4. Hear, hear Ken! That’s why I think musicals are often more powerful vehicles for story than plays, because the music tells you something even without a word being sung. Storytelling through song is like nothing else on earth!

  5. Jim Brown says:

    Great point and example Ken. Reminds me of the feeling Lou Adler described while producing Carole King.

  6. Fran says:

    In a musical, I believe the book is the brain and the music/lyrics is the heart.

    When a show has the right mix of brain and heart, it’s moving and memorable.

  7. J says:

    Mr. Davenport, you are an idiot.

  8. William says:

    Love 90% of what you said, but totally disagree with “the Sondheim syndrome” slam. Musical music can be smart AND move the audience. Parts of his “Passion” music make me cry, the depth and beauty of “Little Night Music” … I could go on. There are different ways to get at the audience member’s gut is not just with songs that Infoot-tap and sway to… tho that is great, too.

  9. Jonathan Mann says:

    Well said Ken!

    I look for the greatest, most infectious music that would work in any venue (radio, concert, club, etc.) to be included in new musicals. The airplay and popularity of truly worthy music from musicals proves that potential. However, the run of the mill shlock that far too often is slapped into new musicals is so disappointing — and I think ultimately drives audiences away from coming to theater. After all, why should the quality of songwriting, composition and production be less in a musical then in popular music?

    There, I said my piece!

  10. Mary M says:

    Too true. I’ve seen too many musical with OK-terrible music. Storytelling does matter, though without the music, it’s a failure.

  11. PattyK says:

    I absolutely agree! I live in Vegas, and the musicals here, that lasted, were Phantom, The Lion King,MAMMA MIA, and Jersey Boys (still here).They are all music-driven, and the audience could relate, and was familiar with the songs. Hairspray, The Producers, Avenue Q, and We Will Rock You did NOT last, possibly because there were not enough memorable songs.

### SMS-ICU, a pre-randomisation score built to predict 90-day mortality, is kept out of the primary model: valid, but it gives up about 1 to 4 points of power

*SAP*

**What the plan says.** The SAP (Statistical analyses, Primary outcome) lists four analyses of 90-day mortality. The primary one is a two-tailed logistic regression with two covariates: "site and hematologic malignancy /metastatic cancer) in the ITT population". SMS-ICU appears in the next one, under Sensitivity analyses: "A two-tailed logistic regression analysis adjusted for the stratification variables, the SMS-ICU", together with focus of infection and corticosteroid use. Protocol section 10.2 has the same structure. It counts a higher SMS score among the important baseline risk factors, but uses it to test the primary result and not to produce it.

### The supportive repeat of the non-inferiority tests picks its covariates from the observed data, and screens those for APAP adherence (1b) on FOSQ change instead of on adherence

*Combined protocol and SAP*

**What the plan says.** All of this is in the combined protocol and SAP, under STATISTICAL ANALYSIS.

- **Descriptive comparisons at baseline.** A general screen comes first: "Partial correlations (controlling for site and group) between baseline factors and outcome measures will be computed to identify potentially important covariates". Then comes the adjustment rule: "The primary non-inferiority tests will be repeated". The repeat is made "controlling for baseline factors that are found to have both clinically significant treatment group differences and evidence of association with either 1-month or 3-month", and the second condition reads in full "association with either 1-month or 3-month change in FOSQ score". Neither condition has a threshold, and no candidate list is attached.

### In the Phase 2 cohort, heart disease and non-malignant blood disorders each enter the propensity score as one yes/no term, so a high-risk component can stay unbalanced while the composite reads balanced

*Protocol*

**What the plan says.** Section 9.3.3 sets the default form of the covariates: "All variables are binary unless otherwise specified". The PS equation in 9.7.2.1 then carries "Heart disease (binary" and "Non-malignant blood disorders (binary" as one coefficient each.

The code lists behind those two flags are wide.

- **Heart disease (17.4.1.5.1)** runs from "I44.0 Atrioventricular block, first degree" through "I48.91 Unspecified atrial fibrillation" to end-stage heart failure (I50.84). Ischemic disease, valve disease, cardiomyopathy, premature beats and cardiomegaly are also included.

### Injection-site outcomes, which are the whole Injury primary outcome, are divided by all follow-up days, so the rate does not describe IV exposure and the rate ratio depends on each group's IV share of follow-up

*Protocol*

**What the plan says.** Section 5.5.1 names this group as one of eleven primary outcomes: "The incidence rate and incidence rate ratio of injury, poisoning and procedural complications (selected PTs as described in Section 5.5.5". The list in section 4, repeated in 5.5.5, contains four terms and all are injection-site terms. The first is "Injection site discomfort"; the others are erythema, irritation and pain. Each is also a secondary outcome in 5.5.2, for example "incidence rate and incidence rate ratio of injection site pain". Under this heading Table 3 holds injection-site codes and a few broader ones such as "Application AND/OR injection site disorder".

12. janis says:

    Tell me a fact and I’ll learn. Tell me a truth and I’ll believe. But tell me a story and it will live in my heart forever. — Indian Proverb

    Words address the mind, but music opens the heart for the message. Greg Gray

  13. Aaron says:

    On the whole, I agree.

    With Sondheim, however, I think perhaps you have not been properly acquainted. As I’m sure others have and will continue to point out, there is a plethora of examples of his music being absolutely moving (the resolution of Sunday In The Park is the passage that presents itself first in my mind).

    You hold up Rent as an example; without the influence of Sondheim, Larson could have turned out a very different work.

    How did those musicals you think of as “moving” get written? They got written because someone, Mr. Composer, was once a young person listening to and watching musicals- musicals written in another time for a different audience. I can’t imagine Mr. Composer would have the same definition of “moving” as you or I (Some of the operettas of the turn of the century are woefully repetitive and severely lacking in percussion in my opinion; I do not find them terribly moving, but audiences of the day couldn’t get enough). The standard moves forward; and if it weren’t for those musicals that might get termed “un-moving”-possibly called “confusing” or “atonal” “non-melodic” etc etc, the newer “more moving” musicals may have never existed.